Scott Cawelti: It’s about time for “Quiet Time”

January 12, 2015

This Quiet Time article appeared in the Waterloo-Cedar Falls Courier. It is published here with permission from the columnist, Scott Cawelti, a retired professor of English at the University of Northern Iowa, freelance writer and musician. Contact him at cawelti@forbin.net. Click here to see Scott Cawelti BIO. Photo by Doug Hines.

It’s about time for “Quiet Time”

January 11, 2015 6:00 am  • 

Nothing succeeds like success, as they say, and I’m here to report two genuine successes. One is small, the other large, a possible game-changer.

The small success involves my own daily meditation practice. It began over 30 years ago and continues to this day.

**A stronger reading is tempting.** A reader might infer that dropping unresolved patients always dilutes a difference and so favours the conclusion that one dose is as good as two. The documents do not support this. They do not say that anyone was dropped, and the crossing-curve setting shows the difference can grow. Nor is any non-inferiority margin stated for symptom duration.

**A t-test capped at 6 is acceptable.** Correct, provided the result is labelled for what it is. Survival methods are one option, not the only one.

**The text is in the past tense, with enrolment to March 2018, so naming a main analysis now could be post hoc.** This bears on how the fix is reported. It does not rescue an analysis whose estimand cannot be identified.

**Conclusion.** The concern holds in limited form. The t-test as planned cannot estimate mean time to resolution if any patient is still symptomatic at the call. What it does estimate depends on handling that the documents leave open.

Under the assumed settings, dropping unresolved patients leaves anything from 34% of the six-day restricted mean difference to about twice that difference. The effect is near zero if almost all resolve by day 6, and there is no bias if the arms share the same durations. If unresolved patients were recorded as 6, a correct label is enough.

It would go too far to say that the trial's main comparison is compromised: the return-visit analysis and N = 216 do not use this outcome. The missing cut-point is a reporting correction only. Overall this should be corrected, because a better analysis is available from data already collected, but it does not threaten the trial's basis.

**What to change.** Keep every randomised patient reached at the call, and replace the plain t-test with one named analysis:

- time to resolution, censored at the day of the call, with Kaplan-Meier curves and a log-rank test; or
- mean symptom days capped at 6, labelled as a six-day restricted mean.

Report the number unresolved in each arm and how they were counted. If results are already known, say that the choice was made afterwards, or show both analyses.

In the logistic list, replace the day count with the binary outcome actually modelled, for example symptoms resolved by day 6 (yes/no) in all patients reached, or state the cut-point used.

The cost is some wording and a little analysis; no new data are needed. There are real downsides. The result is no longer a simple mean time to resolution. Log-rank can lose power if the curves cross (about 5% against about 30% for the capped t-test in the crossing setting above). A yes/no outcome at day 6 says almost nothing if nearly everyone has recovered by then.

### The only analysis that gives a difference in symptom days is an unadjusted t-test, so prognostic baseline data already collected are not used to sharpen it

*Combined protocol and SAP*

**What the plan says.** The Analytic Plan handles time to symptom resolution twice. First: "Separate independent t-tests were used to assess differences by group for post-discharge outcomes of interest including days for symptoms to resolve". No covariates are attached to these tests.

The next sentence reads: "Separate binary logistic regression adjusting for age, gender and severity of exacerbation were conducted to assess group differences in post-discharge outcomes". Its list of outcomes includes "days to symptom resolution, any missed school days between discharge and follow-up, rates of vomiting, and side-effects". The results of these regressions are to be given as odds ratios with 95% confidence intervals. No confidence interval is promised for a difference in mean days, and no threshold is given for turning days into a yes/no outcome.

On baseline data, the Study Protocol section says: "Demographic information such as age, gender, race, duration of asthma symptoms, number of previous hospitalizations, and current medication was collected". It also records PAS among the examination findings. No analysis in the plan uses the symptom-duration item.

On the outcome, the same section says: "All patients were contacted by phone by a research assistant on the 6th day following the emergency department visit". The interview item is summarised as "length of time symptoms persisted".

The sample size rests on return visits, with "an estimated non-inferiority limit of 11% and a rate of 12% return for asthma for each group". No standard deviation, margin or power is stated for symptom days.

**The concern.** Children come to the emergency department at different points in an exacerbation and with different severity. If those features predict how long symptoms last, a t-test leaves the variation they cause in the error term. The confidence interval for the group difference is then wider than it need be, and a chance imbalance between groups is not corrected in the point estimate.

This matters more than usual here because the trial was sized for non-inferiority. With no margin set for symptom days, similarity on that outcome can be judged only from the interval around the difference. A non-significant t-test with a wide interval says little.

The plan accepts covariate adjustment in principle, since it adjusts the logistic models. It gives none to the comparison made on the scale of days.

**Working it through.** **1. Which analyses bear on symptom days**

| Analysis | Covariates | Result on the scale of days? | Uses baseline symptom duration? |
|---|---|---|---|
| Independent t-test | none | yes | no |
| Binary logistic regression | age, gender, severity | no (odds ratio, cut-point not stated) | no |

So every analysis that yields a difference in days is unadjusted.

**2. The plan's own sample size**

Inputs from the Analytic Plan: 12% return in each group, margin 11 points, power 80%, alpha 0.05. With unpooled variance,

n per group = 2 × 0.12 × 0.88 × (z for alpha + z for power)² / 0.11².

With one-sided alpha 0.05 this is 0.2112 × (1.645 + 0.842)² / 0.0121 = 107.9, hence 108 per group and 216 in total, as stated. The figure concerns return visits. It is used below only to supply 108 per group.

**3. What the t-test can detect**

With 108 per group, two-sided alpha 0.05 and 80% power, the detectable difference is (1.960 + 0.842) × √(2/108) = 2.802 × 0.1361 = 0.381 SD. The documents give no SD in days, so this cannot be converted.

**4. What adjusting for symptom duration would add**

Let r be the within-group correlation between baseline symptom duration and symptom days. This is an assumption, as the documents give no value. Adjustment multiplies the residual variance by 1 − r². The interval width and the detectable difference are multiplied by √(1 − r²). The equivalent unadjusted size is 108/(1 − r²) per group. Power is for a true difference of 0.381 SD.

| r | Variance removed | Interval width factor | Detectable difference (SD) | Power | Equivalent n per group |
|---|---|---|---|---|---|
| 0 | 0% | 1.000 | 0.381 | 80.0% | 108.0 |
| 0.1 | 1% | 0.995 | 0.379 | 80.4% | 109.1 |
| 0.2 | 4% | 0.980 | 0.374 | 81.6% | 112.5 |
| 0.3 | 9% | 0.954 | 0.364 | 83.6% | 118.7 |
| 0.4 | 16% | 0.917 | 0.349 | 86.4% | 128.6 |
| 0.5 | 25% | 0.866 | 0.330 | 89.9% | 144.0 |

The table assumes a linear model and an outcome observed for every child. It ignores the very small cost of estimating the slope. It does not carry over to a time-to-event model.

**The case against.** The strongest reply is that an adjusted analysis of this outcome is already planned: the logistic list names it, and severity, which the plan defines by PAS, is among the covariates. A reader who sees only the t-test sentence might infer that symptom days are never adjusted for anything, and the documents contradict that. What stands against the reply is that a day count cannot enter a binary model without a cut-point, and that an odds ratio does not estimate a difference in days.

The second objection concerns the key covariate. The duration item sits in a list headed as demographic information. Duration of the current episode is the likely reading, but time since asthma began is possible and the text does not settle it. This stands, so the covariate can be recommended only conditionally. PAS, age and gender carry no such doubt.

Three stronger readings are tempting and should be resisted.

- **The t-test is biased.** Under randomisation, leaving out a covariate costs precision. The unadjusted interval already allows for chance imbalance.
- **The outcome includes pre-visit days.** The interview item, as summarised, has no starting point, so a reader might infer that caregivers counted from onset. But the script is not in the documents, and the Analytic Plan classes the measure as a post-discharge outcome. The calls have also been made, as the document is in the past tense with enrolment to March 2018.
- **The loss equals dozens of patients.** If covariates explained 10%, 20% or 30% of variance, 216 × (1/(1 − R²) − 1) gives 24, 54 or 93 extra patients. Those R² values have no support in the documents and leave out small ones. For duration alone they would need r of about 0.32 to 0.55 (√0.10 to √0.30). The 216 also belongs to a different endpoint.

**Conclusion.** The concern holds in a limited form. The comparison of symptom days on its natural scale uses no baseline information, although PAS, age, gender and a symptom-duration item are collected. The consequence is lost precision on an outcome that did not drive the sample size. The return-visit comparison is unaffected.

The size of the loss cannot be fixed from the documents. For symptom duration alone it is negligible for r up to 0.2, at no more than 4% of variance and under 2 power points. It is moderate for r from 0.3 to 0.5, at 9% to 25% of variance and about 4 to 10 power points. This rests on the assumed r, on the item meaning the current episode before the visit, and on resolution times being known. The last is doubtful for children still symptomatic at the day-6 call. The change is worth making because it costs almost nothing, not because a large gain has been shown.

As a young assistant professor teaching anywhere from 90 to 250 students in three classes, struggling with writing conference papers, grading piles of student essays, meeting with students, attending multiple faculty committees, facing constant pressure to do more and do better, I was stressed. I mean, stressed out, exhausted, short-tempered and chronically anxious. I was staying afloat, but barely.

In those days, Cedar Falls had a Transcendental Meditation Center down on Third and Main streets, and a couple of friends each recommended I try TM.

Scott Cawelti

Scott Cawelti

I did, and it worked. Within a few days of twice-daily meditation, I began feeling relaxed, then peaceful, then downright blissed out. Well, not quite, but close.